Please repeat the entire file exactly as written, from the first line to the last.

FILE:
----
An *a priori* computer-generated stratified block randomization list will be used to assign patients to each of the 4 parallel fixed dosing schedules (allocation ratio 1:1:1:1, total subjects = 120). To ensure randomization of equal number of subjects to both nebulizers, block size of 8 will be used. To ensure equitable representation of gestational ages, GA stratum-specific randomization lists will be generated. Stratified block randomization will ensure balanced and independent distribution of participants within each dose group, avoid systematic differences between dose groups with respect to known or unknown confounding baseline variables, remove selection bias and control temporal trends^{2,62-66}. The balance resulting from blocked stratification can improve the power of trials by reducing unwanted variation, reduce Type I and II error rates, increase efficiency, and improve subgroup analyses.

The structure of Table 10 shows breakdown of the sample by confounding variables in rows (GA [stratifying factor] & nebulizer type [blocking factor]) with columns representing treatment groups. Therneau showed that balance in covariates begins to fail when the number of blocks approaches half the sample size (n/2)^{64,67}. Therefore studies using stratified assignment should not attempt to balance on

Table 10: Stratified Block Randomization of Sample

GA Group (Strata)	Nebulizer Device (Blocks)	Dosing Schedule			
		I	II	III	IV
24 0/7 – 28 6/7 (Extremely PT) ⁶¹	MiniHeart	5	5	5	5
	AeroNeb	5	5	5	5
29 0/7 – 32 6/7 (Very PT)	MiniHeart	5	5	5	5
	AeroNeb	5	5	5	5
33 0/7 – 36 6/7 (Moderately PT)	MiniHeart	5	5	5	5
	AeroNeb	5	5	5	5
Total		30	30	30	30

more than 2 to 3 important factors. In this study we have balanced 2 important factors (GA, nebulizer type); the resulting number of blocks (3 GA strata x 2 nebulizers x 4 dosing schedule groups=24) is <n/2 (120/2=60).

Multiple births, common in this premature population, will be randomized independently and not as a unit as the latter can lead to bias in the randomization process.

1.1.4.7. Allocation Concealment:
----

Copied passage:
An *a priori* computer-generated stratified block randomization list will be used to assign patients to each of the 4 parallel fixed dosing schedules (allocation ratio 1:1:1:1, total subjects = 120). To ensure randomization of equal number of subjects to both nebulizers, block size of 8 will be used. To ensure equitable representation of gestational ages, GA stratum-specific randomization lists will be generated. Stratified block randomization will ensure balanced and independent distribution of participants within each dose group, avoid systematic differences between dose groups with respect to known or unknown confounding baseline variables, remove selection bias and control temporal trends^{2,62-66}. The balance resulting from blocked stratification can improve the power of trials by reducing unwanted variation, reduce Type I and II error rates, increase efficiency, and improve subgroup analyses.

The structure of Table 10 shows breakdown of the sample by confounding variables in rows (GA [stratifying factor] & nebulizer type [blocking factor]) with columns representing treatment groups. Therneau showed that balance in covariates begins to fail when the number of blocks approaches half the sample size (n/2)^{64,67}. Therefore studies using stratified assignment should not attempt to balance on

Table 10: Stratified Block Randomization of Sample

GA Group (Strata)	Nebulizer Device (Blocks)	Dosing Schedule			
		I	II	III	IV
24 0/7 – 28 6/7 (Extremely PT) ⁶¹	MiniHeart	5	5	5	5
	AeroNeb	5	5	5	5
29 0/7 – 32 6/7 (Very PT)	MiniHeart	5	5	5	5
	AeroNeb	5	5	5	5
33 0/7 – 36 6/7 (Moderately PT)	MiniHeart	5	5	5	5
	AeroNeb	5	5	5	5
Total		30	30	30	30

more than 2 to 3 important factors. In this study we have balanced 2 important factors (GA, nebulizer type); the resulting number of blocks (3 GA strata x 2 nebulizers x 4 dosing schedule groups=24) is <n/2 (120/2=60).

Multiple births, common in this premature population, will be randomized independently and not as a unit as the latter can lead to bias in the randomization process.

1.1.4.7. Allocation Concealment: